Britons’ economic optimism has fallen substantially in the last month, though more still think the economy will improve than that it will get worse, Ipsos MORI’s December Political Monitor reveals. One in three (35%) think that the economy will improve over the next 12 months, compared to 30% who think it will get worse (the same proportion thinks the economy will stay the same). This gives an Ipsos MORI Economic Optimism Index score (% improve minus % get worse) of +5, the lowest score since July of last year. This is down from a score of +19 last month and a sizeable fall on May’s all-time peak of +35 (53% improve, 18% get worse).
Following the Autumn Statement and the ensuing debate over the size of potential spending cuts needed in the next Parliament in order to reduce the deficit while not damaging public services, public attitudes to the parties’ approaches to public spending are mixed. Nearly six in ten Britons (57%) think the Conservatives will cut spending too much if they are in government following the General Election. Only a quarter (26%) think the same of Labour. However, it’s not all good news for the opposition; one in three (35%) think Labour will cut spending too little in the next parliament, compared with 10% for the Conservatives. A quarter each think the Conservatives (26%) and Labour (27%) will get the balance about right on spending cuts to reduce the deficit while protecting public services.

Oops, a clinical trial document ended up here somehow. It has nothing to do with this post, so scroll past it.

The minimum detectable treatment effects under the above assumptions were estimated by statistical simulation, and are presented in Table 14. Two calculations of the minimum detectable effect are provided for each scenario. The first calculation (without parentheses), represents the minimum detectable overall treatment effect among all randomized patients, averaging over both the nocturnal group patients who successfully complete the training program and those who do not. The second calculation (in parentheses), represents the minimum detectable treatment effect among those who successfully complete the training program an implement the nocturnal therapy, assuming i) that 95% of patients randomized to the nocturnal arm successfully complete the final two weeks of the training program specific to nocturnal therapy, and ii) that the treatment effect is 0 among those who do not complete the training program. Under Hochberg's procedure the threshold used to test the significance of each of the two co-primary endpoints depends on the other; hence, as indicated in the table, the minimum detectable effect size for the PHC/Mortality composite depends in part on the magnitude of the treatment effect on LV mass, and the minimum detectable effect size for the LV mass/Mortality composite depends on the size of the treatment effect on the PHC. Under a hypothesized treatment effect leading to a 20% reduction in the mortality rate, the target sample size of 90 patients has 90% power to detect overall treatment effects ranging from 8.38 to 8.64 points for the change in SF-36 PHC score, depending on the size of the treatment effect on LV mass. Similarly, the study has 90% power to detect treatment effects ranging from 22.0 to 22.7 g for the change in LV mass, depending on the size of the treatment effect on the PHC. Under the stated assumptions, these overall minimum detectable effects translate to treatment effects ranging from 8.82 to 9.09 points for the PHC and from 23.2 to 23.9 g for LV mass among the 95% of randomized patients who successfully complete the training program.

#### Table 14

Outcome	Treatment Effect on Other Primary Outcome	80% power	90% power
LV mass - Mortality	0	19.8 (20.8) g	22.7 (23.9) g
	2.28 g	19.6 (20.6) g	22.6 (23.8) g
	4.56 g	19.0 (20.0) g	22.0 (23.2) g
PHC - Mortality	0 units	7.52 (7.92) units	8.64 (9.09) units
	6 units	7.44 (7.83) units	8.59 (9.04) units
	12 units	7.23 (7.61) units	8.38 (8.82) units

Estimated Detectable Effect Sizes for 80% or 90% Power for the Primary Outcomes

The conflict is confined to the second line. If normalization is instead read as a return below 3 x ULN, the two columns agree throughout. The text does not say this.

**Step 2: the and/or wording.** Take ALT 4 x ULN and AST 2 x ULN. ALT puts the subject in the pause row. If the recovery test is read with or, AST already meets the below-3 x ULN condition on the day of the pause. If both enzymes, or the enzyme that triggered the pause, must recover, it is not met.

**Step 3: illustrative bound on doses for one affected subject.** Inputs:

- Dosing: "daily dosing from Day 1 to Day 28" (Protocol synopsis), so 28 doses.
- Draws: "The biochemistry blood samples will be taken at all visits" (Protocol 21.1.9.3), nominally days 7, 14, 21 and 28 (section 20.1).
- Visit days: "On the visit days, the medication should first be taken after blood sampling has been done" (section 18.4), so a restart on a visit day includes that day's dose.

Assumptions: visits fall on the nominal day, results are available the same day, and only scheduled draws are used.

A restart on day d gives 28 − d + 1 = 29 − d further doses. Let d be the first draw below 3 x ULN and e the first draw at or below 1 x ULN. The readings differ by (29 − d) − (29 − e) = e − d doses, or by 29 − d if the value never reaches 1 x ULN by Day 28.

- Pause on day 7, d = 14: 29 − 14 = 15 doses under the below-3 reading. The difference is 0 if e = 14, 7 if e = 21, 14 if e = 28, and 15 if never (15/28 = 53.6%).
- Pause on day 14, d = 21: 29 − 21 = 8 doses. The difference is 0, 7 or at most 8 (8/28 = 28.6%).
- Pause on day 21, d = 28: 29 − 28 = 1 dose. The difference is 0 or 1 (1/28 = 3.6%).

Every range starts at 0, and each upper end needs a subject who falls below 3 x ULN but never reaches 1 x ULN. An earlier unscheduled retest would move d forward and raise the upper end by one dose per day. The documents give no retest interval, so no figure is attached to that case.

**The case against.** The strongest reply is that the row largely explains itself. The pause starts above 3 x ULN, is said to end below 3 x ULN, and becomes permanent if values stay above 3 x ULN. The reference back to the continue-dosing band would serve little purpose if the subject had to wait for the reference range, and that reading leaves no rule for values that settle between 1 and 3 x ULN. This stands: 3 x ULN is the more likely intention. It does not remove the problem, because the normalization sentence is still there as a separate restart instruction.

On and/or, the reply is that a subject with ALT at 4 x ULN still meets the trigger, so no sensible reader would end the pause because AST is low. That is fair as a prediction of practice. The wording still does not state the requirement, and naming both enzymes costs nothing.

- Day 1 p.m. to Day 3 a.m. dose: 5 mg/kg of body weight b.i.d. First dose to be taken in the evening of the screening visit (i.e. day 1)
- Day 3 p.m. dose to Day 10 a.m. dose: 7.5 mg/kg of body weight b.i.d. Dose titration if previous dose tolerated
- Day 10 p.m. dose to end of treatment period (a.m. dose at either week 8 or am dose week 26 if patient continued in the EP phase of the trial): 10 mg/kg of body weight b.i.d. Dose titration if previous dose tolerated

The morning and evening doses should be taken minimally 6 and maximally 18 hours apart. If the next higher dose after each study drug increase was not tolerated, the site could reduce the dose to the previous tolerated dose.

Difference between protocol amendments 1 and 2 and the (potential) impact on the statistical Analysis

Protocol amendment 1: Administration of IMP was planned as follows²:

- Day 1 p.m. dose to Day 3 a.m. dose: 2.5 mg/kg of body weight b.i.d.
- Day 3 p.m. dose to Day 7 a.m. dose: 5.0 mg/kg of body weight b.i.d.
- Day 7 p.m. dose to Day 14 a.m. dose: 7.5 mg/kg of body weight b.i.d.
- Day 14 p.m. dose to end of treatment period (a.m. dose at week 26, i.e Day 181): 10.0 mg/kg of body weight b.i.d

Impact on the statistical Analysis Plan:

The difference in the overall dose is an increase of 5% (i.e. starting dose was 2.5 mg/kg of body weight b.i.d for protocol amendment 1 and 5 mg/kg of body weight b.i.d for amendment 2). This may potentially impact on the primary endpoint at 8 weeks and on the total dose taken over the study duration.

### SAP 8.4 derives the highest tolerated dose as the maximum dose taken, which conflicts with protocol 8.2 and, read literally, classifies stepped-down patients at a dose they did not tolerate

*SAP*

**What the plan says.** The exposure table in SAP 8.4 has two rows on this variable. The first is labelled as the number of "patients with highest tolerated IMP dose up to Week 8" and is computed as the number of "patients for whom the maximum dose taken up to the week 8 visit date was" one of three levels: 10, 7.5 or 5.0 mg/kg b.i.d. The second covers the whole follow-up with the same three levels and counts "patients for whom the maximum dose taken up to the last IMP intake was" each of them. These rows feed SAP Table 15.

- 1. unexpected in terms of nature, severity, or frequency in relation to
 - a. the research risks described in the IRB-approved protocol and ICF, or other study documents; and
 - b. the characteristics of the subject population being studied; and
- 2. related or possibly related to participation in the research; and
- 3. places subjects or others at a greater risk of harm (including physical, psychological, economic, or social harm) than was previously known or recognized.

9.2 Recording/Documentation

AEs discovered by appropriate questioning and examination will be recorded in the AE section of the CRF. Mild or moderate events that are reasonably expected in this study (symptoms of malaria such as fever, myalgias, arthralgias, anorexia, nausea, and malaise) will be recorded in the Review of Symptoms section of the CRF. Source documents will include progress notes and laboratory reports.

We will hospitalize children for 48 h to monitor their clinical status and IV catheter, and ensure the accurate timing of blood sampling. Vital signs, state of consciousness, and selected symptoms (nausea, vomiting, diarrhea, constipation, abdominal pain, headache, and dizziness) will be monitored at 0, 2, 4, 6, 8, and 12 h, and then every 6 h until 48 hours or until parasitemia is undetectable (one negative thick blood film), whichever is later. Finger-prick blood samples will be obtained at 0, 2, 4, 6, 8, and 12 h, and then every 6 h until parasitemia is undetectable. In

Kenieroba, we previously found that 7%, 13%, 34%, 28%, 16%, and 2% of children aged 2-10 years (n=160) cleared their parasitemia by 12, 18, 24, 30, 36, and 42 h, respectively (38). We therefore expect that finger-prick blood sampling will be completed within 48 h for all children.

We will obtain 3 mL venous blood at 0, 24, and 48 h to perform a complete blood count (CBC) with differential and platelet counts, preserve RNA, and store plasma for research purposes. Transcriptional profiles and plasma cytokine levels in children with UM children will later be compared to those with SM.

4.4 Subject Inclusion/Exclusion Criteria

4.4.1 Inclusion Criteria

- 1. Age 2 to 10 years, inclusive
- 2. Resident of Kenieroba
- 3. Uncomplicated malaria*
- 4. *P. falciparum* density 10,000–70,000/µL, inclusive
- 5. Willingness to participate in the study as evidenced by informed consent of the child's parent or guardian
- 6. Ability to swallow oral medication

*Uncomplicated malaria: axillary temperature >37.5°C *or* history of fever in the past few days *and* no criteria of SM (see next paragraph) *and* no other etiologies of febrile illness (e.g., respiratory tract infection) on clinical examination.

Reflecting these mixed attitudes on the parties’ spending plans, Britons are also divided on who has the best balance between cutting spending to reduce the deficit and not damaging public services. A quarter each think Labour (25%) and the Conservatives (24%) have the best balance, while eight percent think the Liberal Democrats have the best balance and seven percent think the same of UKIP. One in nine, 11%, say no party has the best balance.
Gideon Skinner, Head of Political Research at Ipsos MORI, said:
“2014 is still the only year since it started in 1979 that our Economic Optimism Index has been positive every single month, so we've not dipped into negative territory yet, but the summer’s record optimism has not lasted as we go into Christmas. What’s clear, though, is that neither of the main parties is seen by the public as having all the answers – both are struggling to get the balance right.”